The books read and loved by the Stylist team in 2021

Written by Amber Sunner

This year the Stylist team turned to books for company, and we discovered some interesting reads that stuck with us. Here is our 2021 reading hit list.

Many of us made friends with books this year as our world slowly shut down because of the raging pandemic. In that process, we found some forever reads that moved us, shaped us and inspired our perspective when things got turned upside down.

This year was unlike any other, and when government guidance was constantly being flouted, books were there for us as a constant – and that’s why we’re recommending a few of our favourite reads for 2021. The list contains diverse tales; some made us shed a tear while others made us think.

If you’re looking for some killer books to read in 2022, these are definitely worth adding to your wishlist.

Did Ye Hear Mammy Died? by Seamas O’Reilly

Did Ye Hear Mammy Died? by Seamas O’Reilly

“This book was my most enjoyable read of the year by a mile – it’s such a touching memoir of a little kid (one of 11) in rural Northern Ireland in the 1990s. It’s no spoiler to say his mum dies tragically young and the book centres around how the family coped after her death. 

“That sounds grim but it is one of the most honest, hilarious, incisive and bawl-your-eyes-out sad things I’ve ever read. Family, grief, religion, politics – it’s all there and it’s gloriously written. If you need a lift and a good cry, this will do it.”

Katy Harrington, Acting Deputy Digital Editor

Sankofa by Chibundu Onuzo

Sankofa by Chibundu Onuzo

“I finally got around to reading Sankofa, a novel by Chibundu Onuzo about a mixed-race British woman who tries to piece together the lives of her white mother and West African father (who she’s never met) through letters and diary entries she finds after her mum passes away. It’s as moving as it is funny, and manages to catch you by surprise when you least expect it.”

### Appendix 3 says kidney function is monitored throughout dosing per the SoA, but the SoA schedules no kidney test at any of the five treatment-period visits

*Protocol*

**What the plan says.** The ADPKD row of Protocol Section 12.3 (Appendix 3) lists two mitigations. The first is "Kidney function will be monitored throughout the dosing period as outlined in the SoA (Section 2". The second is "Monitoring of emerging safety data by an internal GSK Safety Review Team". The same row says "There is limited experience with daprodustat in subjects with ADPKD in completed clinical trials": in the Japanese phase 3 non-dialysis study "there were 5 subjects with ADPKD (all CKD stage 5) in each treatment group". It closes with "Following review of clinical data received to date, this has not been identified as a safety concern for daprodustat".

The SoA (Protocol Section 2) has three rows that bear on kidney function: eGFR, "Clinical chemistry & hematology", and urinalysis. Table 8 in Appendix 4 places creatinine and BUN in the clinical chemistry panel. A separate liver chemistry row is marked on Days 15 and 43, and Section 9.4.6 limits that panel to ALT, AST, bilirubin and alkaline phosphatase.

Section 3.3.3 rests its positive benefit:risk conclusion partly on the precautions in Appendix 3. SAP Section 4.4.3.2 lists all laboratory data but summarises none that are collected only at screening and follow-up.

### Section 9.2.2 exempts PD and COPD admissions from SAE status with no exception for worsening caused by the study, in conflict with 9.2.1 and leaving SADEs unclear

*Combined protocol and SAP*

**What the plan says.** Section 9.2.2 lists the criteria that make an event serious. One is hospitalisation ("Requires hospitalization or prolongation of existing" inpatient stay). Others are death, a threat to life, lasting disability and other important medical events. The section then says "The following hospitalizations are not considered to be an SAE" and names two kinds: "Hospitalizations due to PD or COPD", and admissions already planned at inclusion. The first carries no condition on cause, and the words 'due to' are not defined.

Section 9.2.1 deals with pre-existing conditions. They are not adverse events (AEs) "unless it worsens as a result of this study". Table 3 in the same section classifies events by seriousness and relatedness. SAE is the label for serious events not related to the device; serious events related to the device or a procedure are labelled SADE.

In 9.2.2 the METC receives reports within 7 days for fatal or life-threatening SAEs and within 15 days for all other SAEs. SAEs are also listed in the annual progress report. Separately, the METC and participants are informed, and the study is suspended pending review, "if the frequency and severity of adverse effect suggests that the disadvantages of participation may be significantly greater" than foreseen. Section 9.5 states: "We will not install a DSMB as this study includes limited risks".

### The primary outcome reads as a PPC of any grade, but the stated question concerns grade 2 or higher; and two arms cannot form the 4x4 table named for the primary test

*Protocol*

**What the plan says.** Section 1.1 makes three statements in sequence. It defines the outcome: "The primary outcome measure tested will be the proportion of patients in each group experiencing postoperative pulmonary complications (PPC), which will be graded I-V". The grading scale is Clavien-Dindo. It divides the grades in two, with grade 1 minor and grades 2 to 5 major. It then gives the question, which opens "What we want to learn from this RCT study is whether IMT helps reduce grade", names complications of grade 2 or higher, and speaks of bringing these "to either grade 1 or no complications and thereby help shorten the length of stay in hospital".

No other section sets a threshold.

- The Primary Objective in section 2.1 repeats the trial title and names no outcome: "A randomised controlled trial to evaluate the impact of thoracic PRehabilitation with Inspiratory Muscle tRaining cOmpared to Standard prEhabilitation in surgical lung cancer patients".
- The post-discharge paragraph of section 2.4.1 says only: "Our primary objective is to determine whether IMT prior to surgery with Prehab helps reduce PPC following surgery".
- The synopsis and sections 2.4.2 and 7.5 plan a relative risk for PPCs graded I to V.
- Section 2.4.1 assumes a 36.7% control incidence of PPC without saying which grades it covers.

Jazmin Kopotsha, Acting Executive Editor Digital 

In The Dream House by Carmen Maria Machado

In The Dream House by Carmen Maria Machado

“This was at times a hard read and deals with some very dark themes, from domestic violence and coercive control to sexuality-based trauma. But truly, this was the book I couldn’t stop talking about or recommending in 2021.

“Part memoir, part gothic novel, part choose-your-own-adventure book, it’s a combination that not only works, but leaves a huge impact on the reader. It’s psychological and haunting, but also touching and light in the most unexpected of places. 

“I loved Machado’s first book, Her Body And Other Parties, and while this is unlike any other book I’ve ever read, it will stay with me for a really long time.”

Amy Beecham, Digital Writer

Sorrow And Bliss by Meg Mason

Sorrow And Bliss by Meg Mason